flask, and labeled “solution B.”
At this stage, the experimenter has 2 identicallooking solutions labeled A and B. The
solutions are clear and colorless – they look as though they could be water. It is time to
perform the demonstration now.
300ml of each solution is poured into the remaining 1L beaker together. This new
solution must be stirred vigorously for a few seconds with the stirring rod. After about 20
seconds, a dramatic color change will occur; the solution will change from transparent
and colorless to blueblack in an instant.
There is enough of each solution to perform the experiment several times. Additionally,
the timing of the color change can be manipulated by adding more hydrogen peroxide to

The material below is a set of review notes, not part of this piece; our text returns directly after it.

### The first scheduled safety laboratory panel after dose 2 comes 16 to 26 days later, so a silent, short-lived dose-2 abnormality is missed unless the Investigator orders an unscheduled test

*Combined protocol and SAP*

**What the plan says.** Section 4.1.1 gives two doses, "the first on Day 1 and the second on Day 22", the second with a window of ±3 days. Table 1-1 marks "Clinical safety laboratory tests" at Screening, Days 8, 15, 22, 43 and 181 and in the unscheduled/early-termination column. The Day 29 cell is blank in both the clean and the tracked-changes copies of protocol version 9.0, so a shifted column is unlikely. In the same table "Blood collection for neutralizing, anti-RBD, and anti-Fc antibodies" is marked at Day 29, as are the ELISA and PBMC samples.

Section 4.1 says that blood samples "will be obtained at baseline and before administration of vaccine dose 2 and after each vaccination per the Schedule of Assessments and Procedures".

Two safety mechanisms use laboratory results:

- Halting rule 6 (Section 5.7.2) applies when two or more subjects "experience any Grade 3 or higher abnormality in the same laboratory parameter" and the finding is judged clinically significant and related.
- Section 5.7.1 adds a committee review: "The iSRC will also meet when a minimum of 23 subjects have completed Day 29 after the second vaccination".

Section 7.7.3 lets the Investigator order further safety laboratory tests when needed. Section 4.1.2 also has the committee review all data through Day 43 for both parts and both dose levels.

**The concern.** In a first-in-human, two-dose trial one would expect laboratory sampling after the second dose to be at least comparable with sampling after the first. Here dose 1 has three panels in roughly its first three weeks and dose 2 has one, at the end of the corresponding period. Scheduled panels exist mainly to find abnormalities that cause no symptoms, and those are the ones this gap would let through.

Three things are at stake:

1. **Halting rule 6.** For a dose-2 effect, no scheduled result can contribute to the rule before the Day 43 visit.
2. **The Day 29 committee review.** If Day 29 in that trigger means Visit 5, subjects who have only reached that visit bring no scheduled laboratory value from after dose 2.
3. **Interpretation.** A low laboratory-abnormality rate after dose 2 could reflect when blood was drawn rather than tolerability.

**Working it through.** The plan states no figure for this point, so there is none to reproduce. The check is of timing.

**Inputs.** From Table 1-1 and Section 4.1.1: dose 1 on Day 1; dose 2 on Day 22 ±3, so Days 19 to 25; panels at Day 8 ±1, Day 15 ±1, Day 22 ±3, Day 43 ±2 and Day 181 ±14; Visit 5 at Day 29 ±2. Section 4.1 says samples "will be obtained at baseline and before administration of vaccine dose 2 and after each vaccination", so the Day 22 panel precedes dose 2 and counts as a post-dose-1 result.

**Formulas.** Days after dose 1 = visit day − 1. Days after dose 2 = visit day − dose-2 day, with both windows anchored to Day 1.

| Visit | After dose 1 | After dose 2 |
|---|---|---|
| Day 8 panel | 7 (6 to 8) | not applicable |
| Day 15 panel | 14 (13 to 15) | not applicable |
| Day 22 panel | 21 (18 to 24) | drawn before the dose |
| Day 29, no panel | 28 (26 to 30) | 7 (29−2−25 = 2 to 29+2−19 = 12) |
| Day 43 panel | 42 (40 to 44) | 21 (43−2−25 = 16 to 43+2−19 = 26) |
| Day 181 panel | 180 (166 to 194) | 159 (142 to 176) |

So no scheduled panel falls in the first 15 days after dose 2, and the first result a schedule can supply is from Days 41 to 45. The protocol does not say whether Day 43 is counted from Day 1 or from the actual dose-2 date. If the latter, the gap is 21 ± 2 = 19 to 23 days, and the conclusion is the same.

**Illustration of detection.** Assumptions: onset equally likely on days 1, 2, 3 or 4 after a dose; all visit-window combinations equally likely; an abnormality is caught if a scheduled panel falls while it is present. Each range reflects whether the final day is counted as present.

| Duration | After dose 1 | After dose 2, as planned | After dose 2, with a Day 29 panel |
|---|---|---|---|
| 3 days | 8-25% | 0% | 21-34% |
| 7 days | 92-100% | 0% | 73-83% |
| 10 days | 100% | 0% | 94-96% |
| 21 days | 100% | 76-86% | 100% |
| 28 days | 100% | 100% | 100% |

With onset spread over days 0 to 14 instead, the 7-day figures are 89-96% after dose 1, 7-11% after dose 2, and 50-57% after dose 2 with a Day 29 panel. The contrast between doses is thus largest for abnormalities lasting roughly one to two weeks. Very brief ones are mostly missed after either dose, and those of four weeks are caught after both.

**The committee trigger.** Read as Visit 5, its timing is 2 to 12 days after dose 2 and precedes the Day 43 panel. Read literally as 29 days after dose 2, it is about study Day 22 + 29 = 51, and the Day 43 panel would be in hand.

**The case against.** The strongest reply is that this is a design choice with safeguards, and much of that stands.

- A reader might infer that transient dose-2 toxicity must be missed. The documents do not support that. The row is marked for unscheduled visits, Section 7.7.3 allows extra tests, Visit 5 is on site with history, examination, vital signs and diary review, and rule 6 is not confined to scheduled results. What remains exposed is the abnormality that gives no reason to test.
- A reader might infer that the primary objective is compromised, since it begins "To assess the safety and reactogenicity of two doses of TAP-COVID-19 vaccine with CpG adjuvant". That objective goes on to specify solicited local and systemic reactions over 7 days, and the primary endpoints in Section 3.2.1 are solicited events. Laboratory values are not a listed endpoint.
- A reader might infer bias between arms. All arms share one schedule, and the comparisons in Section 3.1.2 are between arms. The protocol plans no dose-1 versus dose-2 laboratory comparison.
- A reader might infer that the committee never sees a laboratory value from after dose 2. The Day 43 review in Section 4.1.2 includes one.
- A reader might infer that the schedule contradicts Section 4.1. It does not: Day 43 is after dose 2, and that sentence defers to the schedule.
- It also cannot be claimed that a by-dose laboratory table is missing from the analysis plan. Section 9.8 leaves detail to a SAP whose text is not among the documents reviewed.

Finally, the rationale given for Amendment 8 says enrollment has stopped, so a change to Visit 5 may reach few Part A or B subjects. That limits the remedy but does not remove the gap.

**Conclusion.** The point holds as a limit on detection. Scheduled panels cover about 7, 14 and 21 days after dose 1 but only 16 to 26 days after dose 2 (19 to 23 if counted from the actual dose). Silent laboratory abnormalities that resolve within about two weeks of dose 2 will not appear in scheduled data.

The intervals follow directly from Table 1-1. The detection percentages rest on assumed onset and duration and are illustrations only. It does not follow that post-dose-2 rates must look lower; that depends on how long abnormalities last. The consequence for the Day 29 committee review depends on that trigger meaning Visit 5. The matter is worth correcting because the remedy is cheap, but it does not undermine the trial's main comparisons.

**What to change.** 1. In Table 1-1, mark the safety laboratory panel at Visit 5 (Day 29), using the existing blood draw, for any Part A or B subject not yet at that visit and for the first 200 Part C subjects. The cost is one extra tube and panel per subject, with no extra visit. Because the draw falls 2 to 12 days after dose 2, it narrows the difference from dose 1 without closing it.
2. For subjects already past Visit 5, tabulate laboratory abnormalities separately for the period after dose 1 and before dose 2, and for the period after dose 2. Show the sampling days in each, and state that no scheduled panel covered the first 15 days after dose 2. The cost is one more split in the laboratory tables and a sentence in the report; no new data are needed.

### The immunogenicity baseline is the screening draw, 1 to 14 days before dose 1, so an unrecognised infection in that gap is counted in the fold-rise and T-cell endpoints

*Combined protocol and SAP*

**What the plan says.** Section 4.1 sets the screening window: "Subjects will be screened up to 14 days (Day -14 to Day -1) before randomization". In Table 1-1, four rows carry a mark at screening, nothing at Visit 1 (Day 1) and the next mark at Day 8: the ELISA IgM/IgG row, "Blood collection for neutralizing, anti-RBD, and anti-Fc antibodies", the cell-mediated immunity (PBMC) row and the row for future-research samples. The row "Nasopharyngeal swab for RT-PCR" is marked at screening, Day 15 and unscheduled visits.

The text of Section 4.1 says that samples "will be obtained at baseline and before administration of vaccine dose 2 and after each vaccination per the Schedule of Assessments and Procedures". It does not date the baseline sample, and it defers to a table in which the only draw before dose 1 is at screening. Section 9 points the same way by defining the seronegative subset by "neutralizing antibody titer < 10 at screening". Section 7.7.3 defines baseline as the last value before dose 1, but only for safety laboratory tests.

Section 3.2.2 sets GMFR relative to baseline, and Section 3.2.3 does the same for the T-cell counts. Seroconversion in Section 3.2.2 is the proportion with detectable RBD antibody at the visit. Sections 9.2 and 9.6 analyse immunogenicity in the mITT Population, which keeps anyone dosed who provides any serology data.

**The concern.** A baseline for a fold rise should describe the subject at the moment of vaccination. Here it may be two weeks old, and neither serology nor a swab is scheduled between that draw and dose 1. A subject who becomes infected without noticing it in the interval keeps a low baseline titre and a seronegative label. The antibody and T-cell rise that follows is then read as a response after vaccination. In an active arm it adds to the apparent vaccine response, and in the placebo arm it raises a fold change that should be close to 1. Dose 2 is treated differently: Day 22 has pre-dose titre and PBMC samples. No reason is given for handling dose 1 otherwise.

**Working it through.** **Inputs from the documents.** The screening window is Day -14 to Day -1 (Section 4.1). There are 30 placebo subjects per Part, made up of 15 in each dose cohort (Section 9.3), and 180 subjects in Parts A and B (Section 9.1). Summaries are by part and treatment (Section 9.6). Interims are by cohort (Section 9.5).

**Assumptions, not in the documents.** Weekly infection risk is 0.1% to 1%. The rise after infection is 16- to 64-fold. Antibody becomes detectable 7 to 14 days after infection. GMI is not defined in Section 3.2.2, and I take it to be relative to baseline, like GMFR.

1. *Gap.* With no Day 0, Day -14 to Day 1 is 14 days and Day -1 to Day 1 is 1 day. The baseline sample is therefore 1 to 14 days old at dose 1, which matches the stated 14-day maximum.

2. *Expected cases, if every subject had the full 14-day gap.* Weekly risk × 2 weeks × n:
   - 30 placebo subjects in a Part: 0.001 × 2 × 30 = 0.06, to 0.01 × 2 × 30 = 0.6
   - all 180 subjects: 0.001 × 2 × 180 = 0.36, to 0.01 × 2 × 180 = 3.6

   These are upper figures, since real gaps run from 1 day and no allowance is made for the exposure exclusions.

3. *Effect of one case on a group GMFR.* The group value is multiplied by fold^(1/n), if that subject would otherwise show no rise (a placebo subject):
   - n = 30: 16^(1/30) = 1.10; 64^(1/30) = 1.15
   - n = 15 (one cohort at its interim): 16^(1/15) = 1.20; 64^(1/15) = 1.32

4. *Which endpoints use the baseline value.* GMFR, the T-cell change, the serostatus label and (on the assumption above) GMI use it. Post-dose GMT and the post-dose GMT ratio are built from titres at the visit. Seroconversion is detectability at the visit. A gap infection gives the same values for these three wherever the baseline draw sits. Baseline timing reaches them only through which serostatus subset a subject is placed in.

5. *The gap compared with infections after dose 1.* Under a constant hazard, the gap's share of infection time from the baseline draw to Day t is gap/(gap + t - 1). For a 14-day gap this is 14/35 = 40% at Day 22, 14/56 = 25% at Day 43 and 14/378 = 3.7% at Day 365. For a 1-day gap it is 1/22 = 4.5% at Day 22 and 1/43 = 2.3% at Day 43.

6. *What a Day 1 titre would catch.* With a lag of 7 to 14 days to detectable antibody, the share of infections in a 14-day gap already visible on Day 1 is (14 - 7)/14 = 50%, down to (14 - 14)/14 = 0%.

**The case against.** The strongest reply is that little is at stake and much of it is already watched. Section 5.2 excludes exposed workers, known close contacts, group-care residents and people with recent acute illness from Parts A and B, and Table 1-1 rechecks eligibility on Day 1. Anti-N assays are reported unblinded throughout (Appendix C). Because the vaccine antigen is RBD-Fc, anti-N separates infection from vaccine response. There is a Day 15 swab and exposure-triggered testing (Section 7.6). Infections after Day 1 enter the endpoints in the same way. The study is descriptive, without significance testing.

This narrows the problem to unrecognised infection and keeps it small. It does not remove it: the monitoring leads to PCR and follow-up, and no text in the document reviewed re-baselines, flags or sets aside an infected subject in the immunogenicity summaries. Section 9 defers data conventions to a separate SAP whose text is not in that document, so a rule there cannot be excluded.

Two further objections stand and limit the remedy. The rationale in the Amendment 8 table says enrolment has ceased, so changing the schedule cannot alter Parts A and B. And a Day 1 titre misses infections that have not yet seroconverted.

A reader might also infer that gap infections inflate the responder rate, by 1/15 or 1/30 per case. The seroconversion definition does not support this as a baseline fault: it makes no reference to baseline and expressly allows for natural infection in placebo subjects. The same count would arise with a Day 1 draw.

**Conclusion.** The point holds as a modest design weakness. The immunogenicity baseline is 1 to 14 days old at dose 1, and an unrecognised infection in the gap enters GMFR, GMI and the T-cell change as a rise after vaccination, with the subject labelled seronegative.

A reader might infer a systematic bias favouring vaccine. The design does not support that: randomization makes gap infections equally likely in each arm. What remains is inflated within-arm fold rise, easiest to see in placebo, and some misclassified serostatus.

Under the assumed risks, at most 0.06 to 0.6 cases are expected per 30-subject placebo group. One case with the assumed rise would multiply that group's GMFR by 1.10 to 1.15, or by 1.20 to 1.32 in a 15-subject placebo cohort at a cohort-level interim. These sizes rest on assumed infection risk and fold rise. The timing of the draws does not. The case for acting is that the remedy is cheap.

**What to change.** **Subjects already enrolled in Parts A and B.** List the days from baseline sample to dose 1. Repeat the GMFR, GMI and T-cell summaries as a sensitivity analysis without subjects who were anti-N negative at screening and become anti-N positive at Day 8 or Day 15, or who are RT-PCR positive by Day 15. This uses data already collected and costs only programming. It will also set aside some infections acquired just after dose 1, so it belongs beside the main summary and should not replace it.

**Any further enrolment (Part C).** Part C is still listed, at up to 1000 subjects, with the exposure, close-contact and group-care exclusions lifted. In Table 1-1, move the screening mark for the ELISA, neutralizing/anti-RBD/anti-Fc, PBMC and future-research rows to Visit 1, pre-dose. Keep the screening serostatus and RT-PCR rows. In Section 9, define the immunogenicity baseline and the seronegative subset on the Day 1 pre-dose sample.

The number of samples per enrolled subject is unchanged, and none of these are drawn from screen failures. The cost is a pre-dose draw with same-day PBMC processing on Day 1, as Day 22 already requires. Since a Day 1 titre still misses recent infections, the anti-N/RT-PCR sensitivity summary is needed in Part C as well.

solution B, if desired.
When the experiment is complete, the resulting solutions can be disposed of down the
sink drain. The glassware is washed, dried, and put away.
It is interesting to observe that while the reactants used in this experiment are either
white, or colorless, the final result produces a spectacular color change.
Soluble starch appears as a fine white powder, it is dull and does not reflect light, similar
in appearance to flour used in baking. Sodium acetate and sodium thiosulfate are nearly
identical in appearance. They are both small white crystals, similar in appearance to table
salt. The only visible difference is that the sodium thiosulfate is a brighter, more vibrant
white color. The potassium iodide is also a white crystal, however, it appears in large
coarse chunks and must be chipped apart with an ice pick in order to isolate a small
portion for measuring.
The 30% hydrogen peroxide is translucent, odorless and colorless. It looks exactly like
water. The acetic acid is identical in appearance to the hydrogen peroxide, however, it
emits an eyeburning vinegary odor which is very intense and lingering.